Cinnamaldehyde has been described as a highly cytotoxic material in vitro in cinnamon-flavored refill liquids. Cinnamaldehyde has also been detected in tobacco flavors, sweet flavors (e.g. caramel), and fruit flavors. Cinnamaldehyde have been identified as cytotoxic at the amount of about 400 times less than those allowed for use by the US Environmental Protection Agency. Compared to other flavors, coffee and cinnamon flavor are the most toxic. The four most commonly found flavor additives were vanillin, ethyl maltol, ethyl vanillin and menthol. They are carcinogenic or toxic, which contribute to causing cardiopulmonary diseases and neurodegenerative disorders. An 18-year-old patient reported using a Juul device with mint flavored pods in the days leading to episodes of pneumothorax in January 2019. In sampling multiple e-cigarette delivery systems, a 2019 study found Juul pods were the only product to demonstrate in vitro cytotoxicity from both nicotine and flavor chemical content, in particular ethyl maltol. There is limited information on the effects of inhaling menthol. Many flavoring additives likely cause respiratory effects not typically seen in cigarette smokers. The evidence is sparse to directly associate inhalations of cinnamon with developing or aggravating asthma. Some flavorings could cause lung inflammation. Fruity, sweet, and traditional tobacco flavorings may result in lung toxicity. Flavorings can harm lung cells by producing free radicals and inflammation. Some e-liquids containing cinnamaldehyde stimulate TRPA1, which might induce effects on the lung. In human lung fibroblasts, cinnamon roll flavoring resulted in a noticeable rise in the amount of inflammatory cytokine IL-8. E-liquids contain possibly toxic aldehydes and reactive oxygen species (ROS). Many flavors are known aldehydes, such as anisaldehyde, cinnamaldehyde, and isovaleraldehyde. Saccharides in sweet e-liquid flavors break down and generate furans and aldehydes when vaporized. The consequences of aldehyde-containing flavors on pulmonary surfaces are unknown. A 2012 study found butterscotch flavor was highly toxic with one liquid and two others had a low toxicity. A 2014 in vitro study showed that menthol flavors have a damaging effect on human periodontal ligament fibroblast growth. Methanol had increased the amount of hydrogen peroxide. A 2017 study found a variety of flavoring initiated inflammatory cytokines in lung cell cultures, of which acetoin and maltol were among the most strongest. A 2014 in vitro study demonstrated that e-cigarette use of a "balsamic" flavor with no nicotine can activate the release of proinflammatory cytokine in lung epithelial cells and keratinocytes. Some additives may be added to reduce the irritation on the pharynx. The long-term toxicity is subject to the additives and contaminants in the e-liquid. It is possible that flavors may worsen some of harmful effects in various cell types such as diminished cell viability, escalated rates of apoptosis, escalated DNA strand breaks, alterations in cell morphology and intensified inflammatory mediator production.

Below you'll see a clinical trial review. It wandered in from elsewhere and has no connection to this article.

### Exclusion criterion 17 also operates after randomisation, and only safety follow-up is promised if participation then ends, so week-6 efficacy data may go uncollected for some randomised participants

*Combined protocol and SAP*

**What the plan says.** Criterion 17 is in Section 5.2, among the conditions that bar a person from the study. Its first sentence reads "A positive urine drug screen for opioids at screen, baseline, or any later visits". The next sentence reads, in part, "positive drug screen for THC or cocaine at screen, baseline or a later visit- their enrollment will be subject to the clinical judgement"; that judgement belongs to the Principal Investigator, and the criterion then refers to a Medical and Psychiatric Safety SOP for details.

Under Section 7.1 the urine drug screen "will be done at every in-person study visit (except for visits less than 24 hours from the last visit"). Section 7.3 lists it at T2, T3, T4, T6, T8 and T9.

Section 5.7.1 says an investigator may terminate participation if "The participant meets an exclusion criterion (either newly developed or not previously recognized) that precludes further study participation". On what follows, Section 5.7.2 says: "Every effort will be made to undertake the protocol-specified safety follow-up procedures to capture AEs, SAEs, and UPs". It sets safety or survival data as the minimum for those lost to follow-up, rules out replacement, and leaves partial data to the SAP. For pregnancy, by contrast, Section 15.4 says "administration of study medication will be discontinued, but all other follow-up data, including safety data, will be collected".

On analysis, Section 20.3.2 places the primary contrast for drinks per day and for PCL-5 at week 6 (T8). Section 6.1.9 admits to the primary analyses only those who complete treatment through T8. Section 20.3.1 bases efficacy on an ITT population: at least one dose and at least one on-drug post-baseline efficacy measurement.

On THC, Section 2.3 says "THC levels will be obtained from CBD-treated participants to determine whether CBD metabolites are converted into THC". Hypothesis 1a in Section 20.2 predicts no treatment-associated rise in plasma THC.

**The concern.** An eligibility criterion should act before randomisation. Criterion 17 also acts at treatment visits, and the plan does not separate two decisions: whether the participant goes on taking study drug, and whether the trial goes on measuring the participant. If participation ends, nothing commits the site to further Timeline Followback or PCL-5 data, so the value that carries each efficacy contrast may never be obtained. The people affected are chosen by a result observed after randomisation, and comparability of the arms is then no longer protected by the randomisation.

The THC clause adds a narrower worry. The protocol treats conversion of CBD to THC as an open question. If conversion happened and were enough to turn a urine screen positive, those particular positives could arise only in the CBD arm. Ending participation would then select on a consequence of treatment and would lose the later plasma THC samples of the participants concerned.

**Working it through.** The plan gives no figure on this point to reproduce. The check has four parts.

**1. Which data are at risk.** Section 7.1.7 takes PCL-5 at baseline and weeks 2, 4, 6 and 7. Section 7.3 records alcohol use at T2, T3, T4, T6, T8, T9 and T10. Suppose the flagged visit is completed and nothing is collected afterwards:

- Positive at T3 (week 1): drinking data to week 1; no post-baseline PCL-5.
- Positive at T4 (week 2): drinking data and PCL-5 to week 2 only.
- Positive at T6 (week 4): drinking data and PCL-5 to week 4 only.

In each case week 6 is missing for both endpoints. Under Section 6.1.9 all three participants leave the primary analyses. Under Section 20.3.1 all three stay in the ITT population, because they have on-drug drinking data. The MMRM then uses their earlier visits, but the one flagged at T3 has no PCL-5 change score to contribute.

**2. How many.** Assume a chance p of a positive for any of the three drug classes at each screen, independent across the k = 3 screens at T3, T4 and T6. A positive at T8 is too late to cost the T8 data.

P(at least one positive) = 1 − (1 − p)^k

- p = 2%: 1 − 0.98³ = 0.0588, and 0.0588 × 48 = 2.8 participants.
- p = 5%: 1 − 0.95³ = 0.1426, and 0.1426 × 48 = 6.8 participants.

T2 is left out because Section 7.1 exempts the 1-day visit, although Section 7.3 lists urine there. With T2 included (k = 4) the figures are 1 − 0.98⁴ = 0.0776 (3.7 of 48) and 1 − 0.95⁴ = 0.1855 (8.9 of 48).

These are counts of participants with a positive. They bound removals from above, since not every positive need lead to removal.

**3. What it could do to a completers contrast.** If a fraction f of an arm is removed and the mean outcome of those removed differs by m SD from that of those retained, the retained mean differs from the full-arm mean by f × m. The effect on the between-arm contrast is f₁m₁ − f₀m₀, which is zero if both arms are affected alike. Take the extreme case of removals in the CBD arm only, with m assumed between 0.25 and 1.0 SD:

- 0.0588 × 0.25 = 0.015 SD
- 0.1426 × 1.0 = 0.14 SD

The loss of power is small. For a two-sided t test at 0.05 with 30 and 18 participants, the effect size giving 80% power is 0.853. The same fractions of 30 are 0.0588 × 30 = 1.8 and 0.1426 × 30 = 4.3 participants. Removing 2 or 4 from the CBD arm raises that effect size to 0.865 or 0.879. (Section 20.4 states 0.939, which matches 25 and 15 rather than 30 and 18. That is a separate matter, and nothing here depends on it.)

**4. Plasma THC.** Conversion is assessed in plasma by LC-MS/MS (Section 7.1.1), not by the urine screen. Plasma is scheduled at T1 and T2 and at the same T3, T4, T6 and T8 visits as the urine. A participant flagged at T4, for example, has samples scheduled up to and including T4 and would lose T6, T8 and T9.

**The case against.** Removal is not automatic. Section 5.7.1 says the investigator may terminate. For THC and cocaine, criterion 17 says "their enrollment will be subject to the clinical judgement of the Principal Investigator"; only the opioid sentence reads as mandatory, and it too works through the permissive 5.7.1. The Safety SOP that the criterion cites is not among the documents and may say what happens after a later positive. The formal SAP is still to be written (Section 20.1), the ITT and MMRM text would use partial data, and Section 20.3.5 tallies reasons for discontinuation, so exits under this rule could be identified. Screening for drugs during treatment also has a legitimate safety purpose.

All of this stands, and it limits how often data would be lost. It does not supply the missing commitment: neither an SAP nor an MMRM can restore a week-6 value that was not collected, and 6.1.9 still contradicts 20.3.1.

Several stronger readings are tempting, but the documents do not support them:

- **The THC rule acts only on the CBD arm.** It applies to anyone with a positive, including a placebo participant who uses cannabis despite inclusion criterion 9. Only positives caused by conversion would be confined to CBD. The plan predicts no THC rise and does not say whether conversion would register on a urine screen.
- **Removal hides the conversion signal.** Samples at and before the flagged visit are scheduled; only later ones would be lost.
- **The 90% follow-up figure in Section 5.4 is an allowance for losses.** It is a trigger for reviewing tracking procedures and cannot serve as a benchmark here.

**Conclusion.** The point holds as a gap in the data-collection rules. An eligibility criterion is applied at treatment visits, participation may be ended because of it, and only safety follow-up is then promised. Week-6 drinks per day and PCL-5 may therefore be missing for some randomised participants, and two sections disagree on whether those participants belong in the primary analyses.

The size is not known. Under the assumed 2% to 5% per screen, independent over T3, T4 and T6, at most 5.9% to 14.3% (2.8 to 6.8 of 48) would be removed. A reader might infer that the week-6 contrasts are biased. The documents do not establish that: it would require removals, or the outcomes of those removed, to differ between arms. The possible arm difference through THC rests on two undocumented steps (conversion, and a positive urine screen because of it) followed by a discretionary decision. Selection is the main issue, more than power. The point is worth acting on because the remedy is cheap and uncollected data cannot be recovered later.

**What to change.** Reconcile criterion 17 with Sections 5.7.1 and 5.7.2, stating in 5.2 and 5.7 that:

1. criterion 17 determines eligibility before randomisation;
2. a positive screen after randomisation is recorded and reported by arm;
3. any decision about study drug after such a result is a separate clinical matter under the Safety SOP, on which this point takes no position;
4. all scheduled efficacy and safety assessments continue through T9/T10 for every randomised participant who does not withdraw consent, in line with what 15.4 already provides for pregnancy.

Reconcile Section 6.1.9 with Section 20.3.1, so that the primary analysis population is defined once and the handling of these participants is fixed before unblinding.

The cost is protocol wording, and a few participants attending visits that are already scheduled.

Certain flavorings contain diacetyl and acetyl propionyl which give a buttery taste. Some sweet flavors containing diacetyl and acetyl propionyl include butter, chocolate, milk, or toffee. Diacetyl occurs in a variety of e-cigarette flavorings such as caramel, butterscotch, watermelon, pina colada, and strawberry. A 2016 Harvard detected 39 of the 51 flavored e-cigarettes tested contained diacetyl. The American Lung Association recommended in 2016 that the FDA require that diacetyl and other unsafe chemicals be omitted from e-cigarettes. Menthol flavorings could also contain diacetyl. Diacetyl and acetyl propionyl are associated with bronchiolitis obliterans. A 2018 PHE report stated that the e-cigarette flavorings containing diacetyl is not likely to present a considerable risk. A 2015 review recommended for specific regulation of diacetyl and acetyl propionyl in e-liquid, which are safe when ingested but have been associated with respiratory harm when inhaled. Being exposed to diacetyl produces morphological alterations in the liver according to animal studies. Both diacetyl and acetyl-propionyl have been found in concentrations above those recommended by the US National Institute for Occupational Safety and Health. Diacetyl is normally found at lower levels in e-cigarettes than in traditional cigarettes. 2, 3-pentanedione, is a α-diketone that is chemically and structurally similar to diacetyl. Although it has become a popular replacement for diacetyl, acute inhalation exposure to 2, 3-pentanedione has been shown to cause airway epithelial damage similar to diacetyl. Some liquids use butyric acid instead of diacetyl and acetyl propionyl, but it could have negative health effects. Concerns exist that the flavors and additives in e-cigarettes might lead to diseases, including the popcorn lung. The cardiovascular effects, including a vast range of flavorings and fragrances, is unknown. Compared to other flavors, cherry contains a greater amount of benzaldehyde, a main ingredient for a variety of fruit flavors. Because benzaldehyde can irritate the eyes and mucous membranes of the respiratory tracts with workplace exposure, concerns have been expressed regarding the toxicity of flavored e-cigarette vapor. The irritants butyl acetate, diethyl carbonate, benzoic acid, quinoline, bis(2-ethylhexyl) phthalate, and 2,6-dimethyl phenol were present as undeclared ingredients in the e-liquid. The precise ingredients of e-cigarettes are not known. A 2010 study found rimonabant when examining e-liquids. This weight loss drug has been linked to seizures and suicide. The same study also determined e-liquid can contain amino-tadalafil which is a component of Cialis, used for erectile dysfunction. Users are at risk of encountering negative health outcomes from the small possibility of being exposed to pharmacologic compounds in some e-liquids.